And on the positive note, what’s going to happen? Is there going to be this increased intimacy where it was just to now you’re now you’re you’re a family and you’re sharing this incredible love that you have for your baby with someone else who gets it like you do. And there’s an incredible sort of warmth and intimacy that’s born from that bond and connection. I think that’s really important to remember and to turn to when when times feel challenging. And then there are all there are all the other places that can get rocked by the baby.
Sarah Trott: [00:15:23] And well, I mean, just one thing that comes to mind is, as an example, I know that a lot of people, before they get married, they go through like they have. There’s this own set of expectations about a relationship milestone, like getting married. You know, a lot of people go to counseling either like with a with a church person or just like a therapist or like whatever, you know, or maybe it’s just people, you know, why is people from the family, you know, like sitting down talking with a couple like about, you know, what what this milestone means and how it’s going to impact their relationship.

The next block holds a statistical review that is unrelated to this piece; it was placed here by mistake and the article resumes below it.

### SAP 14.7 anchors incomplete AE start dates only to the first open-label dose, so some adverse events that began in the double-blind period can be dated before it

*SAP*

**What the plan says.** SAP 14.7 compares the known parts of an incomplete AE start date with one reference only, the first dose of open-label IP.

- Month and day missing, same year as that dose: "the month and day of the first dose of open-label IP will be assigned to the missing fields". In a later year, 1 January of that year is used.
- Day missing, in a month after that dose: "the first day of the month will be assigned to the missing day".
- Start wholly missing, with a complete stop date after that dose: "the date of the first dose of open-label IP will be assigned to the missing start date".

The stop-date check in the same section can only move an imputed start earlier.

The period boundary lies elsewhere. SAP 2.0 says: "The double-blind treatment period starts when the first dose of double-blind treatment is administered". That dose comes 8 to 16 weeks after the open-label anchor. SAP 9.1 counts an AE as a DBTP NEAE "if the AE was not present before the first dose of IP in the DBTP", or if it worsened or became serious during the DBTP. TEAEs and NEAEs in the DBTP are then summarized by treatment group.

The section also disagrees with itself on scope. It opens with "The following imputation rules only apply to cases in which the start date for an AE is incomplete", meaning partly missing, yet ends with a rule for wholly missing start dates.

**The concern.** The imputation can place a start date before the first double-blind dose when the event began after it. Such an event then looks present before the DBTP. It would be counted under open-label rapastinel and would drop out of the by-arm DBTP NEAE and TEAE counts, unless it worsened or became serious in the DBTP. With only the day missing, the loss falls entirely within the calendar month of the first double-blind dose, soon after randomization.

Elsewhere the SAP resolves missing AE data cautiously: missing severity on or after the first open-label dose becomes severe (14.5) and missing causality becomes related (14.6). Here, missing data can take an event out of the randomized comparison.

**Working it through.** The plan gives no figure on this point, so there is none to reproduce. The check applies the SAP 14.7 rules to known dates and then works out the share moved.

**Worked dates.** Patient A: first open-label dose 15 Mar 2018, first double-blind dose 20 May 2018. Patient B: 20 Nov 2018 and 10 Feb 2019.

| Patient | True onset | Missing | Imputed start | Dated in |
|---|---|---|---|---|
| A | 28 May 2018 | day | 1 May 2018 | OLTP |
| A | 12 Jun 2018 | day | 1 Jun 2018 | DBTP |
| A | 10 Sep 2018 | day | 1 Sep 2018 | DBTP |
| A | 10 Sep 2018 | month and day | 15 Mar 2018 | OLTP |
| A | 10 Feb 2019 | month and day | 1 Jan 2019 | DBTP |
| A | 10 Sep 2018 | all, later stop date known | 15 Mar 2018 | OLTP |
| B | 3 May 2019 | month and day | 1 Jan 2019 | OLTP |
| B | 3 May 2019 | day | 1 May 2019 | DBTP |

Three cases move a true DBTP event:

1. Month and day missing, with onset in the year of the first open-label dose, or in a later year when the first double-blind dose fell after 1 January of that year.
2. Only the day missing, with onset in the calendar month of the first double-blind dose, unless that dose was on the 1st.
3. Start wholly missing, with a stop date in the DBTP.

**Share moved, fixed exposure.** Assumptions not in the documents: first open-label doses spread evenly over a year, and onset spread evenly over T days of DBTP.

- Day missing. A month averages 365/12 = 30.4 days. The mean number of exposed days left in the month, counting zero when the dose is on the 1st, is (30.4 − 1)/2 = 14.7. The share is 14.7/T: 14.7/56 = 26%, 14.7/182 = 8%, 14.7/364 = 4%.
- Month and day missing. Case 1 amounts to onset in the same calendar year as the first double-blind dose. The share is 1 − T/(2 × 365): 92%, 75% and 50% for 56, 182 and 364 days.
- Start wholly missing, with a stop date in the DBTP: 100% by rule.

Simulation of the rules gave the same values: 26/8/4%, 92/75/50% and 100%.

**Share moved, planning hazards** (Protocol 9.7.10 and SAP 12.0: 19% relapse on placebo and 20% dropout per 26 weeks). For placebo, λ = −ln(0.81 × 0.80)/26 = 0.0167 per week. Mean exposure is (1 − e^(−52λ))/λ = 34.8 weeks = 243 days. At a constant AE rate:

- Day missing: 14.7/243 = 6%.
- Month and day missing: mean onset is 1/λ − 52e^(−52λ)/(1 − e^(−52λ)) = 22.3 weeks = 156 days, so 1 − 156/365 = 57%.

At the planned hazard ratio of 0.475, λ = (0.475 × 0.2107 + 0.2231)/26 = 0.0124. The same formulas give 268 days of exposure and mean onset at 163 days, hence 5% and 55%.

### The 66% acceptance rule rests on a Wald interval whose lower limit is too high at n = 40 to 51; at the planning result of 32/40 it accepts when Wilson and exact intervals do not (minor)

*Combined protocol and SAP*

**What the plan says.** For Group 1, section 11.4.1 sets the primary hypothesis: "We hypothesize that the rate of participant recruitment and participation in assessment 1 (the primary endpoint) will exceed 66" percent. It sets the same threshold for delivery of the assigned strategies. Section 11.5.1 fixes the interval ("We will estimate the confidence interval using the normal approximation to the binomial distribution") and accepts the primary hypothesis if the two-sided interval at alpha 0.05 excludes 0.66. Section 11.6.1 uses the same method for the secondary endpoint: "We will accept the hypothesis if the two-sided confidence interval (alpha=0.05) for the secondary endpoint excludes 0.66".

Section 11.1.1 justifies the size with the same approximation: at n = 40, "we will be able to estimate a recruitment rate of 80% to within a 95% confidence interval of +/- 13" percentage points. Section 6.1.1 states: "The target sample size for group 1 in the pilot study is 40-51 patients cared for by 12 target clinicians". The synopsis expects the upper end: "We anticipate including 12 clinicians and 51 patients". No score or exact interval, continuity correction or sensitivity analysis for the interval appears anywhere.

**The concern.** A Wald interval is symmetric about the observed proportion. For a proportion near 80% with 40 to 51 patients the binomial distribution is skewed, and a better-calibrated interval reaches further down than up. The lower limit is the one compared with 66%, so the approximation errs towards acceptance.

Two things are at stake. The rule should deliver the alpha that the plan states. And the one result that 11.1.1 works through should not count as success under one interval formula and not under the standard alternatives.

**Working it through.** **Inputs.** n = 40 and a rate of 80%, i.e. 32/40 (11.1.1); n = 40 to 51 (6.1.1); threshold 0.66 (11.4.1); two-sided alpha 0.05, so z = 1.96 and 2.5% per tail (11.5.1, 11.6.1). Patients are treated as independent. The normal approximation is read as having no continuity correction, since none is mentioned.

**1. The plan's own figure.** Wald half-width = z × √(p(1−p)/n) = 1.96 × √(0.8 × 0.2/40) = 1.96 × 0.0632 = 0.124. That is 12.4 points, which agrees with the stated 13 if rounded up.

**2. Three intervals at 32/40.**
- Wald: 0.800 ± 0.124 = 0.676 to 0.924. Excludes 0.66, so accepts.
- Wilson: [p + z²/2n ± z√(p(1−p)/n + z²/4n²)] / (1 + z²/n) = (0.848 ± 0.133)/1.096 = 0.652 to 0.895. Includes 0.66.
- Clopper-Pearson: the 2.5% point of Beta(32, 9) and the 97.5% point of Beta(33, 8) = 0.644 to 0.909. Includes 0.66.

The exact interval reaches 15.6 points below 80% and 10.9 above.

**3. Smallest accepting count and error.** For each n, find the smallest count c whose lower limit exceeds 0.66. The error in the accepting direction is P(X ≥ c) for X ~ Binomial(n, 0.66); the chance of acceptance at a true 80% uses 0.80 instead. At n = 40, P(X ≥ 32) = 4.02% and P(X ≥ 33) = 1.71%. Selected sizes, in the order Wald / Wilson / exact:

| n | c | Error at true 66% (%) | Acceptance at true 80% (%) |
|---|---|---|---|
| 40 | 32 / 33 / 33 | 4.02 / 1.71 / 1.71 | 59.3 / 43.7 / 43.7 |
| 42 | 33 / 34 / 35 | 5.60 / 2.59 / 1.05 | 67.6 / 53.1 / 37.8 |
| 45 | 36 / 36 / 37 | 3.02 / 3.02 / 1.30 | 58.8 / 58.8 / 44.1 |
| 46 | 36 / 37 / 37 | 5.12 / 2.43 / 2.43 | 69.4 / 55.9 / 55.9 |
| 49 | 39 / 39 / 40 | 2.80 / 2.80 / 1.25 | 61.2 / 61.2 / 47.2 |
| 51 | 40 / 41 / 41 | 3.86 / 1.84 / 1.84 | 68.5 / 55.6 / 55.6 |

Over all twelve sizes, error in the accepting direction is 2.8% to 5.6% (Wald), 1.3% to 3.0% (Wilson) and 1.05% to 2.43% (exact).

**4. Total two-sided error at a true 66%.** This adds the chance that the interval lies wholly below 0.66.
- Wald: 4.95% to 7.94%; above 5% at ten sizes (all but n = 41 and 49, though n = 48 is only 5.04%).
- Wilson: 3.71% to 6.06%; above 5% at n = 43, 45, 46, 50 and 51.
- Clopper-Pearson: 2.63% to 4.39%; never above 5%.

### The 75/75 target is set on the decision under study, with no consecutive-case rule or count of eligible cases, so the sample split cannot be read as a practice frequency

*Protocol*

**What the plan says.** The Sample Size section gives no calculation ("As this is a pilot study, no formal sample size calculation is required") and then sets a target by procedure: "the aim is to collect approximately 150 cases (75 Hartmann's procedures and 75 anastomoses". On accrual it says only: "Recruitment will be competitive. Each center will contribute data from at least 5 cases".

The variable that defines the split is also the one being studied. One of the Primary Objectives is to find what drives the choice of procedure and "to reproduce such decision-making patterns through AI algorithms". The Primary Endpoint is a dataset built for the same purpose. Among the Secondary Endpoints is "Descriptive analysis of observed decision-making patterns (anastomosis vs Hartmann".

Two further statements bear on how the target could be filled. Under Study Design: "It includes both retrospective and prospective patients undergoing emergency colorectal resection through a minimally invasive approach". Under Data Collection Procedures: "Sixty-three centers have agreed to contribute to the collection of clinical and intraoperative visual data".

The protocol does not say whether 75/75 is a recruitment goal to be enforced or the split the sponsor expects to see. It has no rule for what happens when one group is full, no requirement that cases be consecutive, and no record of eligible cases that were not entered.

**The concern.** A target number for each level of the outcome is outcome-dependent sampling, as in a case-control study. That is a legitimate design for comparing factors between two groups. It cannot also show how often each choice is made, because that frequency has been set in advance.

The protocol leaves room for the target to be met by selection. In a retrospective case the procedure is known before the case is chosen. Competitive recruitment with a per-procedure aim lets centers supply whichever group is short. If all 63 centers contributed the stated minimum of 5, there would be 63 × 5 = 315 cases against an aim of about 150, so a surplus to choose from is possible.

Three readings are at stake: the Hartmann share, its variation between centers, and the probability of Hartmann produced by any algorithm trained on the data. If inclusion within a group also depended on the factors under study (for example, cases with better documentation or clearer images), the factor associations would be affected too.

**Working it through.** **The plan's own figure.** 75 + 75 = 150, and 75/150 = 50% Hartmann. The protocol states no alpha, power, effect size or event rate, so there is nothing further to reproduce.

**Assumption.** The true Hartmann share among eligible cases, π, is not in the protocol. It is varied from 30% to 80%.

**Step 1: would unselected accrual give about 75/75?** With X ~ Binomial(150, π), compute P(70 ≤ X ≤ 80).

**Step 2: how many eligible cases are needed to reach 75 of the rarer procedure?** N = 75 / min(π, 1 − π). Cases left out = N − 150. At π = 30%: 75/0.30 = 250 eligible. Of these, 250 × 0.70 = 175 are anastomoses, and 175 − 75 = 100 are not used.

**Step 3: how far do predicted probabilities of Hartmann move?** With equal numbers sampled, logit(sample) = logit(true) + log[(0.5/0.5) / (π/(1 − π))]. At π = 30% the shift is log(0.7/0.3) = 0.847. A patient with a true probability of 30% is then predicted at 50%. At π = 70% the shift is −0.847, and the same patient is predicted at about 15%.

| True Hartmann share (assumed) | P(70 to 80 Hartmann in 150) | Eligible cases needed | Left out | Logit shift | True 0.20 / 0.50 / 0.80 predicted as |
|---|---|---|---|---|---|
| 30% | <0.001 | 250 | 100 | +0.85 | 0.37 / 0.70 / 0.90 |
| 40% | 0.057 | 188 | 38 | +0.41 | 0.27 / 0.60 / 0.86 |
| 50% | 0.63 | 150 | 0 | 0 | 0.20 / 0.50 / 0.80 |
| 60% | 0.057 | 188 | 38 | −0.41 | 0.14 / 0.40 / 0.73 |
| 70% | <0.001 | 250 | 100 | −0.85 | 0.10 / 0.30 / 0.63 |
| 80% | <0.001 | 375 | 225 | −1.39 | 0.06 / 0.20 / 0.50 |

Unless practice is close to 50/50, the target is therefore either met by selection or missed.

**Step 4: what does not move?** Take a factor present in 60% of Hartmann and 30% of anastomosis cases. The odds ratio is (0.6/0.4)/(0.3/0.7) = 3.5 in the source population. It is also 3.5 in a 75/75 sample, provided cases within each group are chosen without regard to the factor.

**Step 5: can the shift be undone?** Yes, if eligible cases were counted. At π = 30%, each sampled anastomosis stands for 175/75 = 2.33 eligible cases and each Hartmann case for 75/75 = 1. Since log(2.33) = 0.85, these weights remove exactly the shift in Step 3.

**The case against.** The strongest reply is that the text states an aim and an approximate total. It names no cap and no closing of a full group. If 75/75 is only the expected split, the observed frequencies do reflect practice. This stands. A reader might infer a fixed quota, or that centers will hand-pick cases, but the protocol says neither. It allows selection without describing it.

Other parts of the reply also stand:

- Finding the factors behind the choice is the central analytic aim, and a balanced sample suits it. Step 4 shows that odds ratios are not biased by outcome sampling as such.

There’s probably a huge amount of value in maybe going through the same process before one has a baby. It doesn’t need to be anything formal, but just at least giving the giving the whole the milestone because it is such a huge milestone in anyone’s life, having a baby, but just giving it that same kind of thoughtfulness and consideration about how that’s going to change.
But I think it’s a little less common, like maybe maybe people have the like the fairy tale dream idea that like, oh, we’re going to have this baby and it’s going to we’re going to get all get all of these good things, these benefits out of it, but perhaps not fully considering. And I’m not saying that like, oh, it’s all doom and gloom, but just not considering some of the other pieces as well.